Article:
Every year, as shifting currents pull cold, nutrient-rich waters up from the Pacific Ocean depths, the western coast of South America floods with fish. Billions of anchovies follow the currents in flickering silver masses, and in turn are followed by fleets of fishing vessels.
Conservation scientists follow this catch, too, trying to prevent overharvesting that will cause populations to plummet and jeopardize the many other creatures—larger fish, sea lions, dolphins and sharks, and seabirds—who also depend on the anchovies. This year, these monitors have some unusual assistants: As seabirds flock to the feast, they’ll be carrying GPS-equipped cameras to monitor the ships below.
“They are an independent, non-biased way to record fishing activities,” says Carlos Zavalaga, a seabird ecologist at Peru’s Scientific University of the South, who leads a project that uses kitted-out Peruvian boobies to monitor the country’s anchovy fisheries. “They just go and feed.”
Those birds provided an unwitting view into illegal, unregulated, and unreported fishing
Scientists started sticking gauges and radio trackers on large-bodied animals back in the 1940s, but the advent of GPS, satellite transmission, and miniaturized electronics opened the field up to track smaller, lighter, and farther-traveling animals. Seabirds are stars of this research, and it has yielded extraordinary insight into the lives of creatures capable of drinking seawater, going weeks without food, and of flying halfway around the globe without ever touching land.
It was Henri Weimerskirch, a seabird researcher at the French National Centre for Scientific Research, who first thought to employ them as spies. While tracking how young albatrosses spend their first few months at sea, he realized that he could sometimes see the birds following and hunting around fishing vessels. Sometimes the boats were fishing in areas they were not supposed to be—or were not supposed to be fishing at all.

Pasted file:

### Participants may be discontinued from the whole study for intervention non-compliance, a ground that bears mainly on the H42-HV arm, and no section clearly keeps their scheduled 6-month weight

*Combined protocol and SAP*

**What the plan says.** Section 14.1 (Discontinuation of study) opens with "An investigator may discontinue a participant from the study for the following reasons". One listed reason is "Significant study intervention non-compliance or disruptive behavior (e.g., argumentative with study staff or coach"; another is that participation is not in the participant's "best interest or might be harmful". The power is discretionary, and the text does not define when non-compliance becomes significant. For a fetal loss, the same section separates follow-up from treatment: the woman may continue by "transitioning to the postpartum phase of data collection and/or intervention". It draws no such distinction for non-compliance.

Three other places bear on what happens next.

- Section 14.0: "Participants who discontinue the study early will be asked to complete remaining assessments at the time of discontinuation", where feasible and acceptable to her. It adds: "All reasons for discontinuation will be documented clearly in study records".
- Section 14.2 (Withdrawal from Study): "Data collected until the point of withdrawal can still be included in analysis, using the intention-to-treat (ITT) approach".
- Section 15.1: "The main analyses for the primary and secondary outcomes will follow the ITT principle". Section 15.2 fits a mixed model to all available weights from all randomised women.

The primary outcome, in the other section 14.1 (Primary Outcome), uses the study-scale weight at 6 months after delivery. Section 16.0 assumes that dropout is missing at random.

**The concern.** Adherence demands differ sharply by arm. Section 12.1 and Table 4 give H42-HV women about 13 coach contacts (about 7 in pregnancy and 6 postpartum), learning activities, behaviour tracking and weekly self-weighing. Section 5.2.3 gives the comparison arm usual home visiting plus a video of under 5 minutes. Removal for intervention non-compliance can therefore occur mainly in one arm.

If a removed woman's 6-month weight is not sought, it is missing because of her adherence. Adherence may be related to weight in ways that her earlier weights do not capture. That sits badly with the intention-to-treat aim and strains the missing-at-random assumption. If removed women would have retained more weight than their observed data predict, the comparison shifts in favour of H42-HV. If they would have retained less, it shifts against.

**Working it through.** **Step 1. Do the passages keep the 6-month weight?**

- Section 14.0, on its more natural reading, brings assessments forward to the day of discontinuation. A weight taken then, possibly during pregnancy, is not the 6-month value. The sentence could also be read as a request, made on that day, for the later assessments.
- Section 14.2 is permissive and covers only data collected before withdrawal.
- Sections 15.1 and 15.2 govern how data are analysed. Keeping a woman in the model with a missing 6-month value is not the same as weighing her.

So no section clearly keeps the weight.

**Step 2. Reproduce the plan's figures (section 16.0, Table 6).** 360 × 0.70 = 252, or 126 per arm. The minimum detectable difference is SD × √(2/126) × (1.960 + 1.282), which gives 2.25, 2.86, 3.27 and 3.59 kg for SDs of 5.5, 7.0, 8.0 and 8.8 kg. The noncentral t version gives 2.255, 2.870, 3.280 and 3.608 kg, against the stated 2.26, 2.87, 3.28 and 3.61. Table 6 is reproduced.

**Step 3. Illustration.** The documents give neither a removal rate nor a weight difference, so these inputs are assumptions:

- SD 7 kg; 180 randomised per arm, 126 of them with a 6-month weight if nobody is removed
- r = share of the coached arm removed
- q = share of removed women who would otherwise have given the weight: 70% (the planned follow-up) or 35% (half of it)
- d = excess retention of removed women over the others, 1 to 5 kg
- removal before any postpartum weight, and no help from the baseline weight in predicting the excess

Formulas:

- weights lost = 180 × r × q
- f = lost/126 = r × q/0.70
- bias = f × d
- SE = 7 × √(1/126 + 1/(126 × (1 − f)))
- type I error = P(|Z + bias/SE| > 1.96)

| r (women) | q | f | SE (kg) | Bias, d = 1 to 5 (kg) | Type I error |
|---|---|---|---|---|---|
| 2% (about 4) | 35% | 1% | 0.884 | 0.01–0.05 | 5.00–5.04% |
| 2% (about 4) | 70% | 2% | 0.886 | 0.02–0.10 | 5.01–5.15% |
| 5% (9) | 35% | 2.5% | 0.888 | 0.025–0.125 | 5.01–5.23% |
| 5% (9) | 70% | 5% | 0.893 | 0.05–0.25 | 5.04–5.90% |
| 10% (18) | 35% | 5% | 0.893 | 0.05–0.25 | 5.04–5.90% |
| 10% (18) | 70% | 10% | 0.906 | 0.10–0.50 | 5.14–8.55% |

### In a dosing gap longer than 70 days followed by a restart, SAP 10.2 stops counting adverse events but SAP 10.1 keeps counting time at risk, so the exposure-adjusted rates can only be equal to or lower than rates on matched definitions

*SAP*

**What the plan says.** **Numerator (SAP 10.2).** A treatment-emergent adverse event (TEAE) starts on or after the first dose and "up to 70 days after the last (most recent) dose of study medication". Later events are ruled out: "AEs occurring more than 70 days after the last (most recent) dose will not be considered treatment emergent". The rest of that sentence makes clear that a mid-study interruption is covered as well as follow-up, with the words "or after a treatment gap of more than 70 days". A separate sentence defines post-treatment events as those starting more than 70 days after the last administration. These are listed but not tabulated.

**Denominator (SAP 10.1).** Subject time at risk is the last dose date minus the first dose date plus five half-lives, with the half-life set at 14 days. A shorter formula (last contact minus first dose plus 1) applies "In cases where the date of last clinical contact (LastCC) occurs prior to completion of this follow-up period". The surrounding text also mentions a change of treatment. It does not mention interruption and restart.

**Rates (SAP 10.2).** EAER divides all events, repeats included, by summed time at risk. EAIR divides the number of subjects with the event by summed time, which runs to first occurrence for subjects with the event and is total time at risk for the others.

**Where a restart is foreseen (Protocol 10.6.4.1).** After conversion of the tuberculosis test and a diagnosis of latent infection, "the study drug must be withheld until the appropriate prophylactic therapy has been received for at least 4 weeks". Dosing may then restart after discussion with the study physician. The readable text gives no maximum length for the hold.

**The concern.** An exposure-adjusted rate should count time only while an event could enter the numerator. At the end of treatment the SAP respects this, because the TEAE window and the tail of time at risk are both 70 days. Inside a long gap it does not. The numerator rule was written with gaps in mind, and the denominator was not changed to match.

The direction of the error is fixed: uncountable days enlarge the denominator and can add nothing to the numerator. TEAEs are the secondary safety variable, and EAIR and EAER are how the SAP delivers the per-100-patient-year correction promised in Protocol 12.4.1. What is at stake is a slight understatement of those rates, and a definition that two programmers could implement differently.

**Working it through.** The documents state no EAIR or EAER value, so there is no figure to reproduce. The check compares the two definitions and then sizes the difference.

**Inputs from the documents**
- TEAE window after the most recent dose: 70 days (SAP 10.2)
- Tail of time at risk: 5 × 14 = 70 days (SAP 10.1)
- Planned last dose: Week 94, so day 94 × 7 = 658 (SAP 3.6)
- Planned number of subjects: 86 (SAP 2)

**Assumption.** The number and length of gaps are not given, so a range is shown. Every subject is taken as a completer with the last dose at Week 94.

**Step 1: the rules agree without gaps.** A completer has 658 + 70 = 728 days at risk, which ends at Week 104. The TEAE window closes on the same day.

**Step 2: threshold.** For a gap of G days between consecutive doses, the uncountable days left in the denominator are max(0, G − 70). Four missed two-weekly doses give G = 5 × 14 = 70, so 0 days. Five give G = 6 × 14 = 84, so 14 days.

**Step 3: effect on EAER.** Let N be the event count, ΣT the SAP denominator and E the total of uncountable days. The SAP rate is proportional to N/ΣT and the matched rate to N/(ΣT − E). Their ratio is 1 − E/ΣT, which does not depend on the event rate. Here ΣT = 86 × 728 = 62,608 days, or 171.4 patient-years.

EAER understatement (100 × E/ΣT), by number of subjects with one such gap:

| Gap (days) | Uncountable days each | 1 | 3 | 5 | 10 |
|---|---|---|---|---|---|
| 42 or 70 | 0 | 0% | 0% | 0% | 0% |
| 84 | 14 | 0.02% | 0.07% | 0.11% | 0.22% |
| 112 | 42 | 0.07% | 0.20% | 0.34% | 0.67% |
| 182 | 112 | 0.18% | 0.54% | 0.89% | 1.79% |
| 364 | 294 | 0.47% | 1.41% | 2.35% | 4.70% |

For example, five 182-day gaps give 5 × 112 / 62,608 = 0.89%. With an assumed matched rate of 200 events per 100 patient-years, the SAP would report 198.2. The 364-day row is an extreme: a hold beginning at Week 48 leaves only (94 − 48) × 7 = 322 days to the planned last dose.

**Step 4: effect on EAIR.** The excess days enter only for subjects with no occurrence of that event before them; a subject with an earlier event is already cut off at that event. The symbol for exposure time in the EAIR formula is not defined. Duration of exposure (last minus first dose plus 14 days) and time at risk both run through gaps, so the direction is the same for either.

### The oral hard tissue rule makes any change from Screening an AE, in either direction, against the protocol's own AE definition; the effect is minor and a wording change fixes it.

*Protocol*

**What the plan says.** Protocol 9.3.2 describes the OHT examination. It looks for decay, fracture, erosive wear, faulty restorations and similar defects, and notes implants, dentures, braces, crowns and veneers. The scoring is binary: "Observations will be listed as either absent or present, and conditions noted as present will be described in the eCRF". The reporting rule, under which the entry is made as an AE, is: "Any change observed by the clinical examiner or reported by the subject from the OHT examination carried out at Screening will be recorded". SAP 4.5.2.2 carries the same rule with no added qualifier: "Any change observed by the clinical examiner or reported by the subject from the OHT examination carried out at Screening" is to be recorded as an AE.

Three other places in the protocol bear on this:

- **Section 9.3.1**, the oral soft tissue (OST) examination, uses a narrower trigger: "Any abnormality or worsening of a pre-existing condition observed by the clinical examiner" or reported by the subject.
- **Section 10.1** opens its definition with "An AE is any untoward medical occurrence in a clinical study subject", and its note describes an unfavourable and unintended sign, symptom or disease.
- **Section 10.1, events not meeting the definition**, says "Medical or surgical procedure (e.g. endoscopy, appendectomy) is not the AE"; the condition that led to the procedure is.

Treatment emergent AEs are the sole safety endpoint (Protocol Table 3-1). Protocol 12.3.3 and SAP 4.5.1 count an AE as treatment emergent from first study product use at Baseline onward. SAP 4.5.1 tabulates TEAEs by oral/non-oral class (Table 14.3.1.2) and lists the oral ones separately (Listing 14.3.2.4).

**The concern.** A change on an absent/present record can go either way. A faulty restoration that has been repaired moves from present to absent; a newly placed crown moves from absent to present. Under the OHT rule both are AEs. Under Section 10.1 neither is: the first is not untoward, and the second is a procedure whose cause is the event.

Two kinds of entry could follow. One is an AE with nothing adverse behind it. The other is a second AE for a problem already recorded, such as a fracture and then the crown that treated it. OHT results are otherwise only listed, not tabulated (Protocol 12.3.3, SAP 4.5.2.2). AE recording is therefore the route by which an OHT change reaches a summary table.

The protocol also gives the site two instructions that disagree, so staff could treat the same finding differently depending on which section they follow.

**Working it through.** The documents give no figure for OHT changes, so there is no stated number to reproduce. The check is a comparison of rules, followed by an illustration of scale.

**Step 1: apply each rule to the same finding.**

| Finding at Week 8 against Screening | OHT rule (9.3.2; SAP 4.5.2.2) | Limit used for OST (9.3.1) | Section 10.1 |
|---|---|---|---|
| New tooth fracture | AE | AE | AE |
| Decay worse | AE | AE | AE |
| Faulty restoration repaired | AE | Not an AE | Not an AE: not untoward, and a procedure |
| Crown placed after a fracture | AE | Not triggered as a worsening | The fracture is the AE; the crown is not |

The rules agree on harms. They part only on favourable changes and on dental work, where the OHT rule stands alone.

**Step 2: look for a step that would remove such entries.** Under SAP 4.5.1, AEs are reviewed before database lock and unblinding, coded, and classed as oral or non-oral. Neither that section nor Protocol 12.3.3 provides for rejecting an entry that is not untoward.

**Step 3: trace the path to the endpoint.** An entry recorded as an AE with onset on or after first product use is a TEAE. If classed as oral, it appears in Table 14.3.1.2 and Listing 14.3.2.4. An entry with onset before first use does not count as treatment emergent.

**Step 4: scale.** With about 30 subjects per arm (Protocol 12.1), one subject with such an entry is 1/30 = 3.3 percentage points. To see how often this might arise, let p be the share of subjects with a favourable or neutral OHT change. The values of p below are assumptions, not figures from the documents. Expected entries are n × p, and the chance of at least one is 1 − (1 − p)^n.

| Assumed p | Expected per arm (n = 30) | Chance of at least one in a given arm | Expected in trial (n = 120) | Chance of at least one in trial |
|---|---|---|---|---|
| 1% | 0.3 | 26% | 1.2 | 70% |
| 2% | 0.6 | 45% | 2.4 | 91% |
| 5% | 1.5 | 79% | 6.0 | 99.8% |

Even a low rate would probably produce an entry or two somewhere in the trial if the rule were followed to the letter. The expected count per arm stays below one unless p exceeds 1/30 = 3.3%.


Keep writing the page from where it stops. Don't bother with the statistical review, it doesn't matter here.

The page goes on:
Those birds provided an unwitting view into illegal, unregulated, and unreported (IUU) fishing, which poses a threat to the sustainability of the ocean’s already-stressed fisheries. One estimate suggests that these catches annually amount to as much as 26 million tons of fish, or nearly one-third the total of all legal fisheries.1 Another puts the price tag of IUU fishing at $26 to $50 billion lost from the legitimate fishing industry.2 And neither of these numbers captures the additional scale of bycatch: fish, marine mammals, and seabirds caught accidentally and, often, killed in these fisheries.
Weimerskirch wondered whether seabirds might be used to track those vessels. To investigate the possibility, he fitted 169 albatrosses living on islands in the southern Indian Ocean with GPS trackers and devices that detected the radar signals boats use to navigate.
The birds ranged across more than 29 million square miles of ocean, including forays into the icy, storm-tossed Southern Ocean around Antarctica.3 They encountered 353 different boats, of which 28 percent were fishing without an Automatic Identification System (AIS). This radio-operated system automatically identifies a vessel and its position, speed, and direction; turning it off, or operating without one, is not only illegal within roughly 200 miles of land but is usually a sign that a boat is trying to hide something.
Weimerskirch was particularly encouraged by the possibility that these birds could, potentially, help tackle the thorny challenge of monitoring IUU fishing in the Southern Ocean, one of the most remote places on Earth. “In most places, you can use other ways to monitor illegal fishing—planes or drones or at-sea spotters,” he says. “But in the Southern Ocean, there is nothing.”
The possibilities don’t end there. “The risks of IUU fishing are in every ocean and across many different fleets,” says Elizabeth Selig, the deputy director of Stanford’s Center for Ocean Solutions. And even when planes or drones or spotters are available, the vast scale of their task is daunting. Seabirds may still have a role to play.